Book Review — From Now On: New and Selected Poems, 1970-2015

From Now On by Clarence Major

From Now On: New and Selected Poems, 1970-2015 by Clarence Major is a collection of the poet’s work over the last four decades. Major has traveled extensively and lived in various parts of the United States and for extended periods in France and Italy. He has lectured and read his work in dozens of US universities as well as in England, France, Liberia, West Germany, Ghana, and Italy. Clarence Major is also currently a professor of twentieth-century American literature at the University of California at Davis.

One of the great things about poetry collections is that even if some, or many, of the poems do not strike your fancy, it is still worthwhile reading. Collections, too, offer the reader a variety over decades of work. If one period of the poet’s work doesn’t appeal to the reader another period likely will. With this collection, I immediately latched on to the poem “Air.” It is eleven lines of unstructured poetry without a single item of punctuation. The only capital letter is at the start of the poem. It is up to the reader to find the rhythm the poem by the words alone. The early works carry a refreshing beat.

Towards the middle of the collection, Major moves to detailed conversational poems. They are prose poetry with very detailed observations. Major describes places he has been, historical events, and people. The rhythm gives way to building a picture with words. There is a deep connection with the subject, but not the structure of traditional poetry. However, the detail is meticulous. It is not my style of poetry, but I can see the quality of the writing.

Near the end of the collection, I find myself enjoying the poems as I did in the beginning. “From Parking Lots” (1992) is a rather long free form poem about America that hit home for me. Various cultures and America’s automobile-centric style of life is portrayed in a cross country view, from Philadelphia to San Diego, tinged with murder. It read to me, much like a rambling Kerouac work. It also brought to mind an unlikely comparison of Jim Morrison’s view of America and California. This is probably my favorite of the material presented perhaps because of the reminders of my travels and the writer and a musician decades before. Another long poem but of a different tone is “The Slave trade: View from the Middle Passage” is told by Mfu, who was sold into slavery by his chief for a shaving brush.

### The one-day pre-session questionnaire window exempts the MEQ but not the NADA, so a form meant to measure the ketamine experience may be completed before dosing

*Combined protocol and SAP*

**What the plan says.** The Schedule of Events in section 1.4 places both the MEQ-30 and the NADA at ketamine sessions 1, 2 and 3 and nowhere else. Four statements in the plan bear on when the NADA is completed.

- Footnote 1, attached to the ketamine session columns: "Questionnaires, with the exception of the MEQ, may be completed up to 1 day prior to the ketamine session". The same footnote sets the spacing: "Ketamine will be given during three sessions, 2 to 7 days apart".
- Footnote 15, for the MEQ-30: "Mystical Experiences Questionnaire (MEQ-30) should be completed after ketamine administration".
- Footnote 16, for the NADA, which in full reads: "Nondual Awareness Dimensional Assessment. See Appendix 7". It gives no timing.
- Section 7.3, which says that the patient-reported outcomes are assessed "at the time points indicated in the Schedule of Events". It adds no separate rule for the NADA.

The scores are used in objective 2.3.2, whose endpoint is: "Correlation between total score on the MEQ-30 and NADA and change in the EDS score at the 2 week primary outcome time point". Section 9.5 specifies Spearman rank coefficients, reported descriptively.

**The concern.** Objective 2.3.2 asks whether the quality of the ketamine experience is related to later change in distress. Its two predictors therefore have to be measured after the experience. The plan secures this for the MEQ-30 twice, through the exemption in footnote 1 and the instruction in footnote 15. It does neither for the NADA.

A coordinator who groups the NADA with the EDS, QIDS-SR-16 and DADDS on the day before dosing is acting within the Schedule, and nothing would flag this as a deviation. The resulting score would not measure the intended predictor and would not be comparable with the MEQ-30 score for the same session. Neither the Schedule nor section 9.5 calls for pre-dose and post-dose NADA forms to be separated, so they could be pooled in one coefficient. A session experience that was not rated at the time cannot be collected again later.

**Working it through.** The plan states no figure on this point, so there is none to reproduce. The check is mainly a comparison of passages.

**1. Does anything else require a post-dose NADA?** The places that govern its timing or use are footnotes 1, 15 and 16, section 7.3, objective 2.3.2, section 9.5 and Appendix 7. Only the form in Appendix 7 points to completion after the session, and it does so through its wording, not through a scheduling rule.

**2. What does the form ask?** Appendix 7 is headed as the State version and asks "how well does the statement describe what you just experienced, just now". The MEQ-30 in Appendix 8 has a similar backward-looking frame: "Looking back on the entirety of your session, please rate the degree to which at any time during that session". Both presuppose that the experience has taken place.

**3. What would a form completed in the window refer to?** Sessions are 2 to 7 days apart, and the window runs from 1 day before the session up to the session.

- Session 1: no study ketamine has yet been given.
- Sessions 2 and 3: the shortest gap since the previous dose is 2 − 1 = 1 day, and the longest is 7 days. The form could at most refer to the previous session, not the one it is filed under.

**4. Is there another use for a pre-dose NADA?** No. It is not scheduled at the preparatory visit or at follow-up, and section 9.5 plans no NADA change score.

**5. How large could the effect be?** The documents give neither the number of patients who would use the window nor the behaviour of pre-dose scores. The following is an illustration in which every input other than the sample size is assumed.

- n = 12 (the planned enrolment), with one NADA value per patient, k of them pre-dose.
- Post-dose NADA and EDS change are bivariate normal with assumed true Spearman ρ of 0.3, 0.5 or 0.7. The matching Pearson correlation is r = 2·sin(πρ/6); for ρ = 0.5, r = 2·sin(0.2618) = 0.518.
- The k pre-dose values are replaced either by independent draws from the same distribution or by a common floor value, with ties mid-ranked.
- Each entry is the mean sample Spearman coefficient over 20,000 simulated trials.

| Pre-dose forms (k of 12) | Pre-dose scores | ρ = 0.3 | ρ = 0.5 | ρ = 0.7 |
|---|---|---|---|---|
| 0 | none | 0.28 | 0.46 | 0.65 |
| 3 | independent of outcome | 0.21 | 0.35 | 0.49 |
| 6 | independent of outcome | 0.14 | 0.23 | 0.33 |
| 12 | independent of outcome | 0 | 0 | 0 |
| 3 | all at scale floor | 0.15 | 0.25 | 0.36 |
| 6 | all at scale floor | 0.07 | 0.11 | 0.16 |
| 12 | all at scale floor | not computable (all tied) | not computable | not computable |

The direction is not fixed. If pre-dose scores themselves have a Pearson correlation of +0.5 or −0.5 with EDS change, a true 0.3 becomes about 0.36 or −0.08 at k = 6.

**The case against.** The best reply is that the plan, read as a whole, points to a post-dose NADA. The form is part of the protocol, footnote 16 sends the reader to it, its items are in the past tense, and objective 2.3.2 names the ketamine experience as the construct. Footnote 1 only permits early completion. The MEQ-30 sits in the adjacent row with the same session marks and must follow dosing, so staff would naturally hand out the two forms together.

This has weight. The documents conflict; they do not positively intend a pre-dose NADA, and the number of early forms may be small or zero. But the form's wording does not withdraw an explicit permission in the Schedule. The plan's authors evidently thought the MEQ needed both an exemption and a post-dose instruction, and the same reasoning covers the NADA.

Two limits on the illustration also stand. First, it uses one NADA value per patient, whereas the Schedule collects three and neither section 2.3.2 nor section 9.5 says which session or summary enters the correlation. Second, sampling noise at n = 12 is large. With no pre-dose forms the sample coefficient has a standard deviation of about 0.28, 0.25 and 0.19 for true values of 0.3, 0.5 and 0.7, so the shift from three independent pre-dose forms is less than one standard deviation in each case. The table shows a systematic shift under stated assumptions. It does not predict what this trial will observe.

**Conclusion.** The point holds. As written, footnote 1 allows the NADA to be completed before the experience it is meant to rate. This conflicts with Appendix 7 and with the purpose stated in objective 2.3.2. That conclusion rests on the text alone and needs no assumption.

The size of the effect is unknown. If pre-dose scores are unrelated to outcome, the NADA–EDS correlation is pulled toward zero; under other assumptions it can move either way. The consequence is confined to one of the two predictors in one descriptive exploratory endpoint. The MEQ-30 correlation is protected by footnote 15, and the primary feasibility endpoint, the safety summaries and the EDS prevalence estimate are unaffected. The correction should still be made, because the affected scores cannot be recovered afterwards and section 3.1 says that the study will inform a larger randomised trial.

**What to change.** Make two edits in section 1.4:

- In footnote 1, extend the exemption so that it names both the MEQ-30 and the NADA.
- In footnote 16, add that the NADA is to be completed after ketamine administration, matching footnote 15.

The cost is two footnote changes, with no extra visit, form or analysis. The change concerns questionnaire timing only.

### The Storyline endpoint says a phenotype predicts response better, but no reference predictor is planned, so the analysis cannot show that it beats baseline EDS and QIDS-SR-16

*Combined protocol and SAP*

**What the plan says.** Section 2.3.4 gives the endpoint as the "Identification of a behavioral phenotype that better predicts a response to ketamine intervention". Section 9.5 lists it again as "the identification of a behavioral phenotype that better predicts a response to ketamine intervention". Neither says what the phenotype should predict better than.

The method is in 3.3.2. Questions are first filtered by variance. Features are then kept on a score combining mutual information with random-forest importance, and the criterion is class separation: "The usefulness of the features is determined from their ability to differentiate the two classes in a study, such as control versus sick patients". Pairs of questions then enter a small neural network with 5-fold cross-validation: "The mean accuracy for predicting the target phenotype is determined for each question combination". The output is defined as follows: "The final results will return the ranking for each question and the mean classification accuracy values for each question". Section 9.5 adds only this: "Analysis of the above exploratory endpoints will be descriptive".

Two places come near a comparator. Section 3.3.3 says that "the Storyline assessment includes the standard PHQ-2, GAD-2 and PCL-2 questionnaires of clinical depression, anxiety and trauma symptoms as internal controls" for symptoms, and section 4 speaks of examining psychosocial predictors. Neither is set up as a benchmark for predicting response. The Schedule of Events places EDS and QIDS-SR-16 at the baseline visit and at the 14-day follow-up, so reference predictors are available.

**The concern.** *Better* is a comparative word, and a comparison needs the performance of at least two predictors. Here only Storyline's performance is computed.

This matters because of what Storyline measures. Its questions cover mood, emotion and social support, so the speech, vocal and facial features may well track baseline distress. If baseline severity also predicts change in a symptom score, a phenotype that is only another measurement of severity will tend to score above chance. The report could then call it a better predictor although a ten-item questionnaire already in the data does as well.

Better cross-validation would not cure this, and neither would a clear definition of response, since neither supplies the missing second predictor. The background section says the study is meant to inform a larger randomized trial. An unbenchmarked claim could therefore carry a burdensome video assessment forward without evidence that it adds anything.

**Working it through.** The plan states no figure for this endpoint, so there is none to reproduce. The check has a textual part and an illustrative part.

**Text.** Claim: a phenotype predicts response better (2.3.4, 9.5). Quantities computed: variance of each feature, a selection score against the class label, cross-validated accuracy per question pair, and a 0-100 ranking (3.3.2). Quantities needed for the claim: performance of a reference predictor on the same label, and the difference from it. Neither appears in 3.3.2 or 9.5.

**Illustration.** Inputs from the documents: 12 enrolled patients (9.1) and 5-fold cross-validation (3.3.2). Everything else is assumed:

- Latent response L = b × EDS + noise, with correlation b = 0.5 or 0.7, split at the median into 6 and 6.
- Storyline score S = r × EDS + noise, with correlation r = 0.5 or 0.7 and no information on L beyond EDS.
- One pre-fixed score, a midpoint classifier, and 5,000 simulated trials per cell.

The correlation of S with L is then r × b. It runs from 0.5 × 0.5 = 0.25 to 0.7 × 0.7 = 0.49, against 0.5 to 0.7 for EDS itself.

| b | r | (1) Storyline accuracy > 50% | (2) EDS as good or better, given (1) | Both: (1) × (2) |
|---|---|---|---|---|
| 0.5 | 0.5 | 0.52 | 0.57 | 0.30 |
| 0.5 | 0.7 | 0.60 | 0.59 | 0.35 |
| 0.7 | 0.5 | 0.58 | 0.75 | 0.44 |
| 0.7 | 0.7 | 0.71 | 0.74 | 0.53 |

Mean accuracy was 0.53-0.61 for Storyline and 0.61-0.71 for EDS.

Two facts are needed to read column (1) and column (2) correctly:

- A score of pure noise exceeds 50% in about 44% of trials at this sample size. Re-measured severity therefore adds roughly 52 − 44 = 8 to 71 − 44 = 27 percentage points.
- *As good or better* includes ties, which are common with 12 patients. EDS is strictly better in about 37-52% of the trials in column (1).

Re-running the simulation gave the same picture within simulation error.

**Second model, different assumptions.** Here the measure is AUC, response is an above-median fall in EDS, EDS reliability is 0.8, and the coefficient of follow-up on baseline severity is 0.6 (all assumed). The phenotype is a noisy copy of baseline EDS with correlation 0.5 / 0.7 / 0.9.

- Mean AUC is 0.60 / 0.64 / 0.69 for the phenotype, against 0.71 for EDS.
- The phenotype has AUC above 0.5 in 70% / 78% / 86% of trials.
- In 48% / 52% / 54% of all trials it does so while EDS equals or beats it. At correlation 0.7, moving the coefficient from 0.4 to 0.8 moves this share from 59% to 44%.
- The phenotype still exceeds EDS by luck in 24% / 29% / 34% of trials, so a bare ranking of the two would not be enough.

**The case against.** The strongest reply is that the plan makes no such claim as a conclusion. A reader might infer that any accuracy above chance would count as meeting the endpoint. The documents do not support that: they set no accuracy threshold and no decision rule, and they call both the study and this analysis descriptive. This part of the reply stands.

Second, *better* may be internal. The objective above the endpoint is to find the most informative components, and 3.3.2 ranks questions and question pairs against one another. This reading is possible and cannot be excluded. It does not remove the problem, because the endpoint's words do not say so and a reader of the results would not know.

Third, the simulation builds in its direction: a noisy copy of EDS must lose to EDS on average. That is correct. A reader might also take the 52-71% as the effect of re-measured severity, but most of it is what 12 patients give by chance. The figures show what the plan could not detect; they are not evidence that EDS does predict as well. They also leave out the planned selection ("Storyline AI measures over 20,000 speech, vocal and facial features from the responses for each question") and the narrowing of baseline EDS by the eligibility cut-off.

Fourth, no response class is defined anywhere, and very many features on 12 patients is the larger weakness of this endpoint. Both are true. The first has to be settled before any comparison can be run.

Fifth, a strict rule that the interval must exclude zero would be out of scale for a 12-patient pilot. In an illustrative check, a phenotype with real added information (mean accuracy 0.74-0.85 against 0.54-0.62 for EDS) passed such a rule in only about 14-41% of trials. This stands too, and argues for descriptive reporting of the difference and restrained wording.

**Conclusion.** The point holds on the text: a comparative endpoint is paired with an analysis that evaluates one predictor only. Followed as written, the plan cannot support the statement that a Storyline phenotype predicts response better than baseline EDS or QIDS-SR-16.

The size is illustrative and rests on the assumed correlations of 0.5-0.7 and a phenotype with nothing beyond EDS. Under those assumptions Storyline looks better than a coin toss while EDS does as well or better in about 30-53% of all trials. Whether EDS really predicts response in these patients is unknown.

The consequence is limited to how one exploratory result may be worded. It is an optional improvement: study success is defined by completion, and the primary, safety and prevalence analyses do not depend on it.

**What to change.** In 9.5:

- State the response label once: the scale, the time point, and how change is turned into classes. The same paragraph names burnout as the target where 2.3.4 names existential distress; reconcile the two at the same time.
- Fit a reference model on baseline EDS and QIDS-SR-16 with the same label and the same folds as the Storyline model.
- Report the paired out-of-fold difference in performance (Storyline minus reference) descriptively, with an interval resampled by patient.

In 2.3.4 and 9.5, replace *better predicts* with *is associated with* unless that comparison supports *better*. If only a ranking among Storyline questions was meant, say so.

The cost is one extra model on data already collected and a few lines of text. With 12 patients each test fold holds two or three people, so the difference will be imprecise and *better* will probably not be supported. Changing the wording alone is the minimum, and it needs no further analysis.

The collection closes with his most recent works. Nearing his eighth decade, the poet seem to be more reflective and more personal. The style has matured and has the feeling of good poetry. This is the type of poetry that one would expect from an accomplished poet. Although sections of this collection are not my idea of poetry, I do recognize and appreciate the work and skill presented in the works. That is the wonderful thing about poetry. We, the readers, can pick and chose what we like and what we read. Unlike a novel, we are not at a loss for picking and choosing.

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